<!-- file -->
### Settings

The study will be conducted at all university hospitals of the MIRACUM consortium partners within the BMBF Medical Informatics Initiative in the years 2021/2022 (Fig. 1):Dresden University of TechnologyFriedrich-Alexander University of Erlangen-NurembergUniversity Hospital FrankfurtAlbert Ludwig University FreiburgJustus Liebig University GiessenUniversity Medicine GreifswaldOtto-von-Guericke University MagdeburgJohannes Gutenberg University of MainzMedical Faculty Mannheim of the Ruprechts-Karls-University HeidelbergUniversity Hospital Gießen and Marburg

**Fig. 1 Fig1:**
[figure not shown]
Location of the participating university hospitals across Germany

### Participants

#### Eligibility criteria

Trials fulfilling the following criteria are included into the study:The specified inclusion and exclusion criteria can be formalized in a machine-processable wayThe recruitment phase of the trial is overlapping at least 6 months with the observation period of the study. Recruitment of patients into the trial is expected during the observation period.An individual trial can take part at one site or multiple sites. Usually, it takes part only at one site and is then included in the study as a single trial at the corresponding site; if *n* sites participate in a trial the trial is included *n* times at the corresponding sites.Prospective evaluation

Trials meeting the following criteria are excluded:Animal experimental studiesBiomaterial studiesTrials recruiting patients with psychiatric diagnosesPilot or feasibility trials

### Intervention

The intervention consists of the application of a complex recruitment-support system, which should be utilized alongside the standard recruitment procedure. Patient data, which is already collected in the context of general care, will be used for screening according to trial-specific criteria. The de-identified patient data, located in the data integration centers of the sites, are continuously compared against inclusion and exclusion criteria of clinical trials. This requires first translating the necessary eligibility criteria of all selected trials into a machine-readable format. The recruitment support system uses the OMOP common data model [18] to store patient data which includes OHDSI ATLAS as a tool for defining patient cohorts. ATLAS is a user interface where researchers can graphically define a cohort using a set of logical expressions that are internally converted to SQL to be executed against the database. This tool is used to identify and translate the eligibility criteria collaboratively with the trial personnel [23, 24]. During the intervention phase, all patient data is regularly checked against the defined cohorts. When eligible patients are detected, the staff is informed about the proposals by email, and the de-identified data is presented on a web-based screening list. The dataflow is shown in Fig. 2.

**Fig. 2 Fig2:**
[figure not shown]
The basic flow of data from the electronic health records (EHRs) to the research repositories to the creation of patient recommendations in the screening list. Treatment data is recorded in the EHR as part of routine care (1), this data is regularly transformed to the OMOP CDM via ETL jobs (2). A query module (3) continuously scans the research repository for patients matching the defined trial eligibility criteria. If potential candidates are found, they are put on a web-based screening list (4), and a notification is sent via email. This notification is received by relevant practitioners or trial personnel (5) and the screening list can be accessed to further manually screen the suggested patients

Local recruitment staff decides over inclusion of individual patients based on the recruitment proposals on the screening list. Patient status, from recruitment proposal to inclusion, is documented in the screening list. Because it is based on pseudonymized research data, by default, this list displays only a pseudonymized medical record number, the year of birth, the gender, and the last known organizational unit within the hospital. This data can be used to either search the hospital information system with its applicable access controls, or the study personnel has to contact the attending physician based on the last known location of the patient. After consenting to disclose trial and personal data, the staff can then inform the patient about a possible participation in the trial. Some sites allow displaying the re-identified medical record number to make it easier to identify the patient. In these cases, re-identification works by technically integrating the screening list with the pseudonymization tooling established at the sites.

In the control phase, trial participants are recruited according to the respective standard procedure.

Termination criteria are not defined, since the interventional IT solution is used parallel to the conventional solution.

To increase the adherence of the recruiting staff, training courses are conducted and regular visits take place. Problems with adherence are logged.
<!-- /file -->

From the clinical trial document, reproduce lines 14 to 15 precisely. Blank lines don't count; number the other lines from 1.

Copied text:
The basic flow of data from the electronic health records (EHRs) to the research repositories to the creation of patient recommendations in the screening list. Treatment data is recorded in the EHR as part of routine care (1), this data is regularly transformed to the OMOP CDM via ETL jobs (2). A query module (3) continuously scans the research repository for patients matching the defined trial eligibility criteria. If potential candidates are found, they are put on a web-based screening list (4), and a notification is sent via email. This notification is received by relevant practitioners or trial personnel (5) and the screening list can be accessed to further manually screen the suggested patients

Local recruitment staff decides over inclusion of individual patients based on the recruitment proposals on the screening list. Patient status, from recruitment proposal to inclusion, is documented in the screening list. Because it is based on pseudonymized research data, by default, this list displays only a pseudonymized medical record number, the year of birth, the gender, and the last known organizational unit within the hospital. This data can be used to either search the hospital information system with its applicable access controls, or the study personnel has to contact the attending physician based on the last known location of the patient. After consenting to disclose trial and personal data, the staff can then inform the patient about a possible participation in the trial. Some sites allow displaying the re-identified medical record number to make it easier to identify the patient. In these cases, re-identification works by technically integrating the screening list with the pseudonymization tooling established at the sites.